No Major Changes in Book of Mormon

I sometimes read the words of skeptics of the Book of Mormon regarding purported changes since the original 1830 printing, although I do not often purposefully look for objections to our LDS scriptures. Comparing the original version to the 1986 edition reveals that the critics’ declarations about “thousands” of changes are misleading. The vast majority of changes have been in spelling, punctuation, and general English improvement, including eliminating a number of unnecessary “it came to pass” phrases that are awkward in English but probably normal in Hebrew.

I found an online source for the 1830 Book of Mormon. I chose page 200 at random, looking at the first complete paragraph on that digitized-page. Compare it with the 1986 version (Mosiah 19:1-3).

1830 edition:

And it came to pass that the army of the king returned, having searched in vain for the people of the Lord. And now behold, the forces of the king were small, having been reduced, and there began to be a division among the remainder of the people.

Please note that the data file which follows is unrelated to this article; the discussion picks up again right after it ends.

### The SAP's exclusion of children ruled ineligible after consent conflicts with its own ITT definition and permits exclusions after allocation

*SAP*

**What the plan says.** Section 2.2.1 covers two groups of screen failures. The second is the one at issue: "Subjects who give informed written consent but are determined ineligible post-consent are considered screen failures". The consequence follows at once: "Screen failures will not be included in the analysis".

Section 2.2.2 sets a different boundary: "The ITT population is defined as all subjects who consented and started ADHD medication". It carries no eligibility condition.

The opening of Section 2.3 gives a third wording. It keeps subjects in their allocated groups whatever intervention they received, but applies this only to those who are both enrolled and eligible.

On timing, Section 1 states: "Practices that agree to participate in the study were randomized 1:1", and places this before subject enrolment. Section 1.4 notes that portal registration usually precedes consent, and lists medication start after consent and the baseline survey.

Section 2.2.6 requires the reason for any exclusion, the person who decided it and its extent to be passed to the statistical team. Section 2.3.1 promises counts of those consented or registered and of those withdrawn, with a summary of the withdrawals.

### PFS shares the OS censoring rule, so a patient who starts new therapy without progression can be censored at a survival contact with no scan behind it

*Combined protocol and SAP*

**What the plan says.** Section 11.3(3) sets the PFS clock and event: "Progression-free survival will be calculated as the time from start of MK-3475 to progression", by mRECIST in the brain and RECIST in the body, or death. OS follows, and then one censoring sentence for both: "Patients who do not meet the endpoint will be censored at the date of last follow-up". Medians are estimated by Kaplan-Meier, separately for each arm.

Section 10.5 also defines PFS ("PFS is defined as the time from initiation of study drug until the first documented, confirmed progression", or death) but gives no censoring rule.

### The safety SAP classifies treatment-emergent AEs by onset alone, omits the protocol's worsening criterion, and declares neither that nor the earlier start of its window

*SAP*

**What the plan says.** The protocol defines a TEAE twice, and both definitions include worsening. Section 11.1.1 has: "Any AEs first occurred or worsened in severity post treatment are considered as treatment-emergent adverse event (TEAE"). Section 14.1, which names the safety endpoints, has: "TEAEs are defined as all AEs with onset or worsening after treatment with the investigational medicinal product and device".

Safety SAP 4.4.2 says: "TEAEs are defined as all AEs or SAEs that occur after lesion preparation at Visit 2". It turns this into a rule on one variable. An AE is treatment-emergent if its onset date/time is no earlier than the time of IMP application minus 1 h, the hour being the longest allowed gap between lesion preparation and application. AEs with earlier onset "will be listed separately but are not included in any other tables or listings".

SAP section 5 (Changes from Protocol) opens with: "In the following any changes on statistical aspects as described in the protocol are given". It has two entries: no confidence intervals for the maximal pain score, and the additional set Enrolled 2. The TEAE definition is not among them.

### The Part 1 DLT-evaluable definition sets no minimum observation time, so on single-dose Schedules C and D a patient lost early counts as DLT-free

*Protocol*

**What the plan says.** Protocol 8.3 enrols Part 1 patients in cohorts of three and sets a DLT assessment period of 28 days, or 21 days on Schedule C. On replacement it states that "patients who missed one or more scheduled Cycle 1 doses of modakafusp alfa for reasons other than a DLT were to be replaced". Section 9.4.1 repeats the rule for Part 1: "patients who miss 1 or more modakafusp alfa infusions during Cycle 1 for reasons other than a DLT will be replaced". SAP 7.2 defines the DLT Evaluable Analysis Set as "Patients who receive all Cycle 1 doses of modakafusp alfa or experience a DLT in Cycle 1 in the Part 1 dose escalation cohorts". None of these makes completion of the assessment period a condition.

1986 edition (verses 1-2):

Identical to the above, including punctuation.


1830 edition:

And the lesser part began to breathe out threatnings against the king, and there began to be a great contention among them.

1986 edition (verse 3):

Identical to the above, except that the 19th-century spelling “threatnings” is now spelled “threatenings.”


Similar passages in the Book of Mormon show similar results, when comparing the original printing with the modern editions. There have been a very few other changes which can be explained but nothing that I know of that would lead any objective person to suspect that they might be evidence for covering up any non-Divine origin.



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